Say on pay good day for 99 percent | April 22, Robyn Blumner column
Root causes of economic malaise
After reading her latest column, my first thought was: What country is Robyn Blumner living in? Does she really believe that America is an unfair society and that our traditional promise that hard work and effort will lead to success is at best a cruel illusion? Does she truly believe that raising taxes on the top 10 percent of Americans, who already pay 70 percent of federal income taxes, will somehow magically stem the erosion of the middle class?
None of these beliefs stand up to analysis. While there are problems in corporate America that need to be addressed, the root cause of our economic malaise is centered in four areas: We have the highest corporate tax rate in the world; our tort system is the most adversarial among our trading partners; our K-12 school systems are not globally competitive; and our regulatory environment is straight out of a Kafka novel.
These factors have much more to do with the loss of high-paying jobs that underpin the middle class than the silly class warfare remedies proposed by the left. President Barack Obama's own debt commission recognized these problems and offered commonsense centrist solutions. The sooner we embrace and implement their recommendations, the better. Until then, all this talk of 99 percent or 1 percent is just a silly and dangerous distraction.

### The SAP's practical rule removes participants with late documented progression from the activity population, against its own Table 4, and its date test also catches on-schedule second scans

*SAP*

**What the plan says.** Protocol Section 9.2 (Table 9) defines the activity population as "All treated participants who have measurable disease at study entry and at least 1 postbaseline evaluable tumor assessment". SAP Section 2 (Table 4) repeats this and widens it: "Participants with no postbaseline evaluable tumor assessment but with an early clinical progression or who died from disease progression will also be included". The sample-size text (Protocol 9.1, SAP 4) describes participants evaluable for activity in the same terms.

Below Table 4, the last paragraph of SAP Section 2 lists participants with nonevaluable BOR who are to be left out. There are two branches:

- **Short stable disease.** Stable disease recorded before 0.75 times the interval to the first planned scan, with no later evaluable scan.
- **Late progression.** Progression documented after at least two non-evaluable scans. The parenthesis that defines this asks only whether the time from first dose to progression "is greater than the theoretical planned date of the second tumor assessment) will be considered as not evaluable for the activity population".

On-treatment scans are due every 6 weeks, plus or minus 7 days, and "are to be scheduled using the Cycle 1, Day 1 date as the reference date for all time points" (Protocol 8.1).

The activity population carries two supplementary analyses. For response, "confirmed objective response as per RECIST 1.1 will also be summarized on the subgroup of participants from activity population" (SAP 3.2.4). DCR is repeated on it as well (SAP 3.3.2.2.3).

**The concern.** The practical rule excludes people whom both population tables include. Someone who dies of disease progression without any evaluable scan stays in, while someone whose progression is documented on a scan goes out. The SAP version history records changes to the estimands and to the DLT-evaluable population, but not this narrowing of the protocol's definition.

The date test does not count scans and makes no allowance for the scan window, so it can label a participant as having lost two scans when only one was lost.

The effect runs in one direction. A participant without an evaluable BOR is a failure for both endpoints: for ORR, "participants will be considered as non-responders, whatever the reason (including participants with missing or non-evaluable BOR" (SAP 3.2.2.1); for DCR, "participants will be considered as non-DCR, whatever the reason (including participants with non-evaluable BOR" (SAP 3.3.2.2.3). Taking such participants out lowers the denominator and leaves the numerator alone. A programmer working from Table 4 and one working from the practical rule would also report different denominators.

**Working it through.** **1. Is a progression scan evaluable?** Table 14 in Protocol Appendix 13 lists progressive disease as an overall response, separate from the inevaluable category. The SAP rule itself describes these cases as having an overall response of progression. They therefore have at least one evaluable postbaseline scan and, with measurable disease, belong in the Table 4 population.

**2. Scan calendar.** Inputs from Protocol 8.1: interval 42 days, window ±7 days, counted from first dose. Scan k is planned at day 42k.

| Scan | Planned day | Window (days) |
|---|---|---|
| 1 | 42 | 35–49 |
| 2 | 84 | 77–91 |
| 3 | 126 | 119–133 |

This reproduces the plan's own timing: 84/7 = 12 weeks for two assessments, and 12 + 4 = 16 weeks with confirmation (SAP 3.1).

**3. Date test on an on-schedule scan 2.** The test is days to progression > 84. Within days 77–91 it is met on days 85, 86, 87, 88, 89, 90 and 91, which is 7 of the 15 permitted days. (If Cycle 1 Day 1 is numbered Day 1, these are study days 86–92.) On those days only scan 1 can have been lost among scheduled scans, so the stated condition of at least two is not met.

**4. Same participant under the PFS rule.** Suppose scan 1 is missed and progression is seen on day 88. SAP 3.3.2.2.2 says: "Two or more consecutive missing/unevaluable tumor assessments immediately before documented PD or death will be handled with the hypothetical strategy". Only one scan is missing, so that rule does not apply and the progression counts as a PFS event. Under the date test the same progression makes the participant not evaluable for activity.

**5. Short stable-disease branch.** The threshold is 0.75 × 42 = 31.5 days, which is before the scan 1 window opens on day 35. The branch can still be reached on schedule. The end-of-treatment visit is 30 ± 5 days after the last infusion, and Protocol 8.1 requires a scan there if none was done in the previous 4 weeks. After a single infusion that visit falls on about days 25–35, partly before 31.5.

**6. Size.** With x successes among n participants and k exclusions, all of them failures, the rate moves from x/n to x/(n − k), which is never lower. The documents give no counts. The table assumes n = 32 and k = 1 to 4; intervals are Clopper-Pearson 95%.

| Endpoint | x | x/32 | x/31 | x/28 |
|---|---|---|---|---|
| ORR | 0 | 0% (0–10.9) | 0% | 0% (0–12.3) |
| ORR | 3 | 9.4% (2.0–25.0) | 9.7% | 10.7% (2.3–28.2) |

John Kriegsmann, Land O' Lakes
Century of progress
I was unaware of how terrible conditions have become in this country because of capitalism. Thanks to Robyn Blumner for pointing out to us how much worse off we all are now, including the poor, than we were 100 years ago, when we had no decent medicine, safe transportation, Internet, air conditioning, or any other such nonsense. I guess the fact that some people have gotten more rich than others means that we did something very wrong. Oh, for the days of candlelight and stagecoaches, when we were all equally less well off!
In the words of Winston Churchill, "The inherent vice of capitalism is the unequal sharing of blessings; the inherent virtue of socialism is the equal sharing of miseries." I think we know which vice Blumner has chosen.
Chris Johnson, Clearwater
Who are the 99 percenters? After reading Robyn Blumner's article, I was left with the impression that the 99 percent is filled with minimum wage earners, roofers and home health aides. Then I did some research. Depending on whom you believe, the 1 percent starts with people who make more than $350,000 per year. That means those making between $250,000 and $350,000 are within the 99 percent.
I'm not sure I've seen any of that group protesting anywhere. And I'm not sure it's fair to include them with the minimum wage earners. It's time that we stopped using objectively incorrect labels.
It's also time to stop suggesting that hard work doesn't mean more income. While there will always be a "get rich quick" crowd, whether on Wall Street or buying lottery tickets, hard work is the key to success for most. To suggest otherwise is irresponsible and encourages an improper Robin Hood mentality.